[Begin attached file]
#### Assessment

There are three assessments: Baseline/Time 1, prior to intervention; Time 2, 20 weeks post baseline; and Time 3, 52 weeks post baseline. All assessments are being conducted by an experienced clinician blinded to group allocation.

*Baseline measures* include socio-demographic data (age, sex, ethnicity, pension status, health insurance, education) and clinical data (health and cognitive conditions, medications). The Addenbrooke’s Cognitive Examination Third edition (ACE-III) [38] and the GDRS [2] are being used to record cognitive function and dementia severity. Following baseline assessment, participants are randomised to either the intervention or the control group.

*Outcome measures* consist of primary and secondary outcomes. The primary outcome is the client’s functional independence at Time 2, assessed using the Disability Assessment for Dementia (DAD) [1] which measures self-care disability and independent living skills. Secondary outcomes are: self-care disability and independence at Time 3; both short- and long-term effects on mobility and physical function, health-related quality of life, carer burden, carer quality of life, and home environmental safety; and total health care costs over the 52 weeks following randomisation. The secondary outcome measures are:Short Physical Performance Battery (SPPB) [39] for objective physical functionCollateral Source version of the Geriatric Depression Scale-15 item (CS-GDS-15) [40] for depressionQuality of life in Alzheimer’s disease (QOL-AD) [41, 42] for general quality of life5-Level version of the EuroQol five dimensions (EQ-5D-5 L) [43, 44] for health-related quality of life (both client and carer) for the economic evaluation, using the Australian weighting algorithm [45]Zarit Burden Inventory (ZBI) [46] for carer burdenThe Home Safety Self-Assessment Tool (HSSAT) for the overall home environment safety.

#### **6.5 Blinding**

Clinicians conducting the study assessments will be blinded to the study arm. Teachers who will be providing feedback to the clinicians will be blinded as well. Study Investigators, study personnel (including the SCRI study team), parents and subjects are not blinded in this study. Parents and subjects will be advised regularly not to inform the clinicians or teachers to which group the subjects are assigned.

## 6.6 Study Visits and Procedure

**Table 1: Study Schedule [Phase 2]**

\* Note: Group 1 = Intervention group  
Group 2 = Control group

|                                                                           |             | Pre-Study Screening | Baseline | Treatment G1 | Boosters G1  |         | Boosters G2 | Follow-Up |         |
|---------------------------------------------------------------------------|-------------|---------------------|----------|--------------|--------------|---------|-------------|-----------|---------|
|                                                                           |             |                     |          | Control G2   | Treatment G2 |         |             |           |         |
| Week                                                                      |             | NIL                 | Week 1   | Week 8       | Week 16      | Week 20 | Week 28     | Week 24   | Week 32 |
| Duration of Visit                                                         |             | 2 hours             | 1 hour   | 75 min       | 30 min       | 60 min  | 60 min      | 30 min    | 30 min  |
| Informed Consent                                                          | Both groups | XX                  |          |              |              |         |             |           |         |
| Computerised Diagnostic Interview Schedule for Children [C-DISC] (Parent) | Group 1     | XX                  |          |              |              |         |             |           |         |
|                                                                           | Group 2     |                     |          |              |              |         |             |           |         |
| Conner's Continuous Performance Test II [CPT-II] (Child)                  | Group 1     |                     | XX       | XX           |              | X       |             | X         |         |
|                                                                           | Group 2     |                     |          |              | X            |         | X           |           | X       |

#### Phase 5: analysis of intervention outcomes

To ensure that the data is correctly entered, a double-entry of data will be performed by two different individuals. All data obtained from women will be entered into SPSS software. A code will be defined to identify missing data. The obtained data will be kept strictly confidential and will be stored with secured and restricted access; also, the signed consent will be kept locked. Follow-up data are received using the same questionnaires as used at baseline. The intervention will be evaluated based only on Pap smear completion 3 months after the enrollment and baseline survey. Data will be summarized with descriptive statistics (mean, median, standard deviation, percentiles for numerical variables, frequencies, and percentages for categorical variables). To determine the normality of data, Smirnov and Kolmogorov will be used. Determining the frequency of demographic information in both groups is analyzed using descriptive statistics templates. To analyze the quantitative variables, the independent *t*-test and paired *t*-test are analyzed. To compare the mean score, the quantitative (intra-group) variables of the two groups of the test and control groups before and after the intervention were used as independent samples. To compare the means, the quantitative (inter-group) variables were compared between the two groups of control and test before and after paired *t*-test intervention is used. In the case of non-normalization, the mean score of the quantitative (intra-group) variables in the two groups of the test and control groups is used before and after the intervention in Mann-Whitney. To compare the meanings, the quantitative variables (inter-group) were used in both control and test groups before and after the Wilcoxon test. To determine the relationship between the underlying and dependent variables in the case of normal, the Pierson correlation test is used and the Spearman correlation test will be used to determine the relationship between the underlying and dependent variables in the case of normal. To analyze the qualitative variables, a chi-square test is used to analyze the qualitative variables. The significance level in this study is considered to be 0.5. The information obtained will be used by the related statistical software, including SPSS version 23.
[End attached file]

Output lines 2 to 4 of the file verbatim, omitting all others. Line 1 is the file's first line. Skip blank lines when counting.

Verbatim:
There are three assessments: Baseline/Time 1, prior to intervention; Time 2, 20 weeks post baseline; and Time 3, 52 weeks post baseline. All assessments are being conducted by an experienced clinician blinded to group allocation.

*Baseline measures* include socio-demographic data (age, sex, ethnicity, pension status, health insurance, education) and clinical data (health and cognitive conditions, medications). The Addenbrooke’s Cognitive Examination Third edition (ACE-III) [38] and the GDRS [2] are being used to record cognitive function and dementia severity. Following baseline assessment, participants are randomised to either the intervention or the control group.

*Outcome measures* consist of primary and secondary outcomes. The primary outcome is the client’s functional independence at Time 2, assessed using the Disability Assessment for Dementia (DAD) [1] which measures self-care disability and independent living skills. Secondary outcomes are: self-care disability and independence at Time 3; both short- and long-term effects on mobility and physical function, health-related quality of life, carer burden, carer quality of life, and home environmental safety; and total health care costs over the 52 weeks following randomisation. The secondary outcome measures are:Short Physical Performance Battery (SPPB) [39] for objective physical functionCollateral Source version of the Geriatric Depression Scale-15 item (CS-GDS-15) [40] for depressionQuality of life in Alzheimer’s disease (QOL-AD) [41, 42] for general quality of life5-Level version of the EuroQol five dimensions (EQ-5D-5 L) [43, 44] for health-related quality of life (both client and carer) for the economic evaluation, using the Australian weighting algorithm [45]Zarit Burden Inventory (ZBI) [46] for carer burdenThe Home Safety Self-Assessment Tool (HSSAT) for the overall home environment safety.